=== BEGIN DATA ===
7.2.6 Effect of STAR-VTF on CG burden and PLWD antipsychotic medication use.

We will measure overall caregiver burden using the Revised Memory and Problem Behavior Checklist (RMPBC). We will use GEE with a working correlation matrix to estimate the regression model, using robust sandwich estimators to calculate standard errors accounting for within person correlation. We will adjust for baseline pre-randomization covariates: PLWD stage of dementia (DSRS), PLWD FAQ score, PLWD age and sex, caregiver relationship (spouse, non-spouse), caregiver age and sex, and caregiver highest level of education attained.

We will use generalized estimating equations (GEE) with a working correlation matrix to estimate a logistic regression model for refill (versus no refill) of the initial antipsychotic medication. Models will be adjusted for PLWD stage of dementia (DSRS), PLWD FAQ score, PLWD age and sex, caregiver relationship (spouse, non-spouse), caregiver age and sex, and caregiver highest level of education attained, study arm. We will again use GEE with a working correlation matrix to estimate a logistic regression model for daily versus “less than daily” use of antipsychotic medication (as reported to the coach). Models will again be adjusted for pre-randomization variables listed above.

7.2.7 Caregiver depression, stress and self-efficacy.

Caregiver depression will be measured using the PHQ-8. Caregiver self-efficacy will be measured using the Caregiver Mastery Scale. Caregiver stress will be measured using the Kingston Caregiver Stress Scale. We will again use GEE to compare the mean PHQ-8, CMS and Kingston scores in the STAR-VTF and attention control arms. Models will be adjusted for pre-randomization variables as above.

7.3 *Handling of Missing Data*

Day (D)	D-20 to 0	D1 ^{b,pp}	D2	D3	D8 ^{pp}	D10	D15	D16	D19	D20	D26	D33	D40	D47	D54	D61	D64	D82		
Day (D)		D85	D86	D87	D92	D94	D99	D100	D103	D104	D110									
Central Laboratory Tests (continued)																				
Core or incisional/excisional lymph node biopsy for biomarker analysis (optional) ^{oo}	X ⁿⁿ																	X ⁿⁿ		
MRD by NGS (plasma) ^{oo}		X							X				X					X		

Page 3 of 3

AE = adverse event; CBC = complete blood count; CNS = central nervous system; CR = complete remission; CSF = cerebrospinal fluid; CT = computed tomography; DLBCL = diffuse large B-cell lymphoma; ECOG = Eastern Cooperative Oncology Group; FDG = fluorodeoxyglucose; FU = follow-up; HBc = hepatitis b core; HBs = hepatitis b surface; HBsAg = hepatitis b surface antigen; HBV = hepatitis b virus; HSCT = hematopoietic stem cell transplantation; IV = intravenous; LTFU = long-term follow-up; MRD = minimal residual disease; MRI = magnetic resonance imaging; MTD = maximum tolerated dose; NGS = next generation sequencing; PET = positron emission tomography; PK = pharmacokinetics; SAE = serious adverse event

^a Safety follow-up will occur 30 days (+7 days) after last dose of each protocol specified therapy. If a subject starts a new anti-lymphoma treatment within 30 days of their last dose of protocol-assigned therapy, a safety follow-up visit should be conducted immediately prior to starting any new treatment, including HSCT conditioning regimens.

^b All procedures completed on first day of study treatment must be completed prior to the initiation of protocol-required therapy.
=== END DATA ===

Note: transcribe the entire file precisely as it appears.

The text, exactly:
7.2.6 Effect of STAR-VTF on CG burden and PLWD antipsychotic medication use.

We will measure overall caregiver burden using the Revised Memory and Problem Behavior Checklist (RMPBC). We will use GEE with a working correlation matrix to estimate the regression model, using robust sandwich estimators to calculate standard errors accounting for within person correlation. We will adjust for baseline pre-randomization covariates: PLWD stage of dementia (DSRS), PLWD FAQ score, PLWD age and sex, caregiver relationship (spouse, non-spouse), caregiver age and sex, and caregiver highest level of education attained.

We will use generalized estimating equations (GEE) with a working correlation matrix to estimate a logistic regression model for refill (versus no refill) of the initial antipsychotic medication. Models will be adjusted for PLWD stage of dementia (DSRS), PLWD FAQ score, PLWD age and sex, caregiver relationship (spouse, non-spouse), caregiver age and sex, and caregiver highest level of education attained, study arm. We will again use GEE with a working correlation matrix to estimate a logistic regression model for daily versus “less than daily” use of antipsychotic medication (as reported to the coach). Models will again be adjusted for pre-randomization variables listed above.

7.2.7 Caregiver depression, stress and self-efficacy.

Caregiver depression will be measured using the PHQ-8. Caregiver self-efficacy will be measured using the Caregiver Mastery Scale. Caregiver stress will be measured using the Kingston Caregiver Stress Scale. We will again use GEE to compare the mean PHQ-8, CMS and Kingston scores in the STAR-VTF and attention control arms. Models will be adjusted for pre-randomization variables as above.

7.3 *Handling of Missing Data*

Day (D)	D-20 to 0	D1 ^{b,pp}	D2	D3	D8 ^{pp}	D10	D15	D16	D19	D20	D26	D33	D40	D47	D54	D61	D64	D82		
Day (D)		D85	D86	D87	D92	D94	D99	D100	D103	D104	D110									
Central Laboratory Tests (continued)																				
Core or incisional/excisional lymph node biopsy for biomarker analysis (optional) ^{oo}	X ⁿⁿ																	X ⁿⁿ		
MRD by NGS (plasma) ^{oo}		X							X				X					X		

Page 3 of 3

AE = adverse event; CBC = complete blood count; CNS = central nervous system; CR = complete remission; CSF = cerebrospinal fluid; CT = computed tomography; DLBCL = diffuse large B-cell lymphoma; ECOG = Eastern Cooperative Oncology Group; FDG = fluorodeoxyglucose; FU = follow-up; HBc = hepatitis b core; HBs = hepatitis b surface; HBsAg = hepatitis b surface antigen; HBV = hepatitis b virus; HSCT = hematopoietic stem cell transplantation; IV = intravenous; LTFU = long-term follow-up; MRD = minimal residual disease; MRI = magnetic resonance imaging; MTD = maximum tolerated dose; NGS = next generation sequencing; PET = positron emission tomography; PK = pharmacokinetics; SAE = serious adverse event

^a Safety follow-up will occur 30 days (+7 days) after last dose of each protocol specified therapy. If a subject starts a new anti-lymphoma treatment within 30 days of their last dose of protocol-assigned therapy, a safety follow-up visit should be conducted immediately prior to starting any new treatment, including HSCT conditioning regimens.

^b All procedures completed on first day of study treatment must be completed prior to the initiation of protocol-required therapy.